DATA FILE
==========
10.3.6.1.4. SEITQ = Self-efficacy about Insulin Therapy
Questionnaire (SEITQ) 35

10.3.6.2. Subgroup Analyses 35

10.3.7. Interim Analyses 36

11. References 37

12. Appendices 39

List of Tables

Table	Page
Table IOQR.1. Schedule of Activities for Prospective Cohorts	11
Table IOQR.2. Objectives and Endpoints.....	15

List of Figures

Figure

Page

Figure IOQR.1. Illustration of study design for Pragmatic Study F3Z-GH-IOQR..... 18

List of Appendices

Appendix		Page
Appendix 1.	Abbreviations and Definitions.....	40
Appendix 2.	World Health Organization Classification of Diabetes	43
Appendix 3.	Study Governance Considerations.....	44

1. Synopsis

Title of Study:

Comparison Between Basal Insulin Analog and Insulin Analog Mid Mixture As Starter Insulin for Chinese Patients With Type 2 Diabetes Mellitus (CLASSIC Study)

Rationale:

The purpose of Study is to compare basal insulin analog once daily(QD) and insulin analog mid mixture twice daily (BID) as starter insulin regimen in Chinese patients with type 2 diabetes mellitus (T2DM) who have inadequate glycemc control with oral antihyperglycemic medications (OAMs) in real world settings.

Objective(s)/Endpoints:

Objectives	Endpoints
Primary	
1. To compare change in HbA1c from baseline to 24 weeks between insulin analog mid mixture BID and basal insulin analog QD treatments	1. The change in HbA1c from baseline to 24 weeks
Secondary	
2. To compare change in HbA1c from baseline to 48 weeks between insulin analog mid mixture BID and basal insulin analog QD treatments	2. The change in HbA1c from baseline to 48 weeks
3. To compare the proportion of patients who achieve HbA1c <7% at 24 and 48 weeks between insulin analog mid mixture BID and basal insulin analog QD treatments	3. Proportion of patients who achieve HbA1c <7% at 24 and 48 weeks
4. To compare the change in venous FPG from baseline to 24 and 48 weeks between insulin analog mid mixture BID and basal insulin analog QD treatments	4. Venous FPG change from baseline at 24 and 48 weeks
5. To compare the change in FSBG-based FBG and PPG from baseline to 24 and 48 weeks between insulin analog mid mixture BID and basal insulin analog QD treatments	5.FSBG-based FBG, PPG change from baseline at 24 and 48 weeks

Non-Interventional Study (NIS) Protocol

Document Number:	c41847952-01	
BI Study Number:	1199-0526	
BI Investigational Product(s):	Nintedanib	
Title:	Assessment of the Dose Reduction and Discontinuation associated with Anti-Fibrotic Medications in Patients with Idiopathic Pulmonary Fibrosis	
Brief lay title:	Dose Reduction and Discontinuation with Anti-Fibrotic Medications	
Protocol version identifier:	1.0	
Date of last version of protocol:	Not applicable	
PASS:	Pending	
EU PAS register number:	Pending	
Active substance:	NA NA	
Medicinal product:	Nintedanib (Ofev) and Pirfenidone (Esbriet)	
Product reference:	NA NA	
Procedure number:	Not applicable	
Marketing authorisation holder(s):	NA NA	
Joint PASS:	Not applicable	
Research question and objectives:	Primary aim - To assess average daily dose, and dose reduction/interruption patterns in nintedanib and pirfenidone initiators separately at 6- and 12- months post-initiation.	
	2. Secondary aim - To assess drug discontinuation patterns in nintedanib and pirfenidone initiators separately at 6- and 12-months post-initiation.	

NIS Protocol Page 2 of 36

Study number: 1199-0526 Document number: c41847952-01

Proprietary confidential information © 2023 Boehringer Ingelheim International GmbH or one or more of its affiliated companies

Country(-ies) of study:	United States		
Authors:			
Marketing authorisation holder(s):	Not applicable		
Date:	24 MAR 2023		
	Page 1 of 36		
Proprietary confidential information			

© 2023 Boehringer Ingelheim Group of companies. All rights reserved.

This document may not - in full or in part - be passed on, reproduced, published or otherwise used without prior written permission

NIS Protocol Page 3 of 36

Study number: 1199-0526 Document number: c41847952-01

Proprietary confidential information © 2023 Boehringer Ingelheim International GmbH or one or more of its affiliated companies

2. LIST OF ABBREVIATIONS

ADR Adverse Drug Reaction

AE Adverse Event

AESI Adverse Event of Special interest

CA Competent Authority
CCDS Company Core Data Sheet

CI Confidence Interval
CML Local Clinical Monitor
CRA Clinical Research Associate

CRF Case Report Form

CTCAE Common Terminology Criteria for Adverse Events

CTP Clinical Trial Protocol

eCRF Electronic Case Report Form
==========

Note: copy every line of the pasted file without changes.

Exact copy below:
10.3.6.1.4. SEITQ = Self-efficacy about Insulin Therapy
Questionnaire (SEITQ) 35

10.3.6.2. Subgroup Analyses 35

10.3.7. Interim Analyses 36

11. References 37

12. Appendices 39

List of Tables

Table	Page
Table IOQR.1. Schedule of Activities for Prospective Cohorts	11
Table IOQR.2. Objectives and Endpoints.....	15

List of Figures

Figure

Page

Figure IOQR.1. Illustration of study design for Pragmatic Study F3Z-GH-IOQR..... 18

List of Appendices

Appendix		Page
Appendix 1.	Abbreviations and Definitions.....	40
Appendix 2.	World Health Organization Classification of Diabetes	43
Appendix 3.	Study Governance Considerations.....	44

1. Synopsis

Title of Study:

Comparison Between Basal Insulin Analog and Insulin Analog Mid Mixture As Starter Insulin for Chinese Patients With Type 2 Diabetes Mellitus (CLASSIC Study)

Rationale:

The purpose of Study is to compare basal insulin analog once daily(QD) and insulin analog mid mixture twice daily (BID) as starter insulin regimen in Chinese patients with type 2 diabetes mellitus (T2DM) who have inadequate glycemc control with oral antihyperglycemic medications (OAMs) in real world settings.

Objective(s)/Endpoints:

Objectives	Endpoints
Primary	
1. To compare change in HbA1c from baseline to 24 weeks between insulin analog mid mixture BID and basal insulin analog QD treatments	1. The change in HbA1c from baseline to 24 weeks
Secondary	
2. To compare change in HbA1c from baseline to 48 weeks between insulin analog mid mixture BID and basal insulin analog QD treatments	2. The change in HbA1c from baseline to 48 weeks
3. To compare the proportion of patients who achieve HbA1c <7% at 24 and 48 weeks between insulin analog mid mixture BID and basal insulin analog QD treatments	3. Proportion of patients who achieve HbA1c <7% at 24 and 48 weeks
4. To compare the change in venous FPG from baseline to 24 and 48 weeks between insulin analog mid mixture BID and basal insulin analog QD treatments	4. Venous FPG change from baseline at 24 and 48 weeks
5. To compare the change in FSBG-based FBG and PPG from baseline to 24 and 48 weeks between insulin analog mid mixture BID and basal insulin analog QD treatments	5.FSBG-based FBG, PPG change from baseline at 24 and 48 weeks

Non-Interventional Study (NIS) Protocol

Document Number:	c41847952-01	
BI Study Number:	1199-0526	
BI Investigational Product(s):	Nintedanib	
Title:	Assessment of the Dose Reduction and Discontinuation associated with Anti-Fibrotic Medications in Patients with Idiopathic Pulmonary Fibrosis	
Brief lay title:	Dose Reduction and Discontinuation with Anti-Fibrotic Medications	
Protocol version identifier:	1.0	
Date of last version of protocol:	Not applicable	
PASS:	Pending	
EU PAS register number:	Pending	
Active substance:	NA NA	
Medicinal product:	Nintedanib (Ofev) and Pirfenidone (Esbriet)	
Product reference:	NA NA	
Procedure number:	Not applicable	
Marketing authorisation holder(s):	NA NA	
Joint PASS:	Not applicable	
Research question and objectives:	Primary aim - To assess average daily dose, and dose reduction/interruption patterns in nintedanib and pirfenidone initiators separately at 6- and 12- months post-initiation.	
	2. Secondary aim - To assess drug discontinuation patterns in nintedanib and pirfenidone initiators separately at 6- and 12-months post-initiation.	

NIS Protocol Page 2 of 36

Study number: 1199-0526 Document number: c41847952-01

Proprietary confidential information © 2023 Boehringer Ingelheim International GmbH or one or more of its affiliated companies

Country(-ies) of study:	United States		
Authors:			
Marketing authorisation holder(s):	Not applicable		
Date:	24 MAR 2023		
	Page 1 of 36		
Proprietary confidential information			

© 2023 Boehringer Ingelheim Group of companies. All rights reserved.

This document may not - in full or in part - be passed on, reproduced, published or otherwise used without prior written permission

NIS Protocol Page 3 of 36

Study number: 1199-0526 Document number: c41847952-01

Proprietary confidential information © 2023 Boehringer Ingelheim International GmbH or one or more of its affiliated companies

2. LIST OF ABBREVIATIONS

ADR Adverse Drug Reaction

AE Adverse Event

AESI Adverse Event of Special interest

CA Competent Authority
CCDS Company Core Data Sheet

CI Confidence Interval
CML Local Clinical Monitor
CRA Clinical Research Associate

CRF Case Report Form

CTCAE Common Terminology Criteria for Adverse Events

CTP Clinical Trial Protocol

eCRF Electronic Case Report Form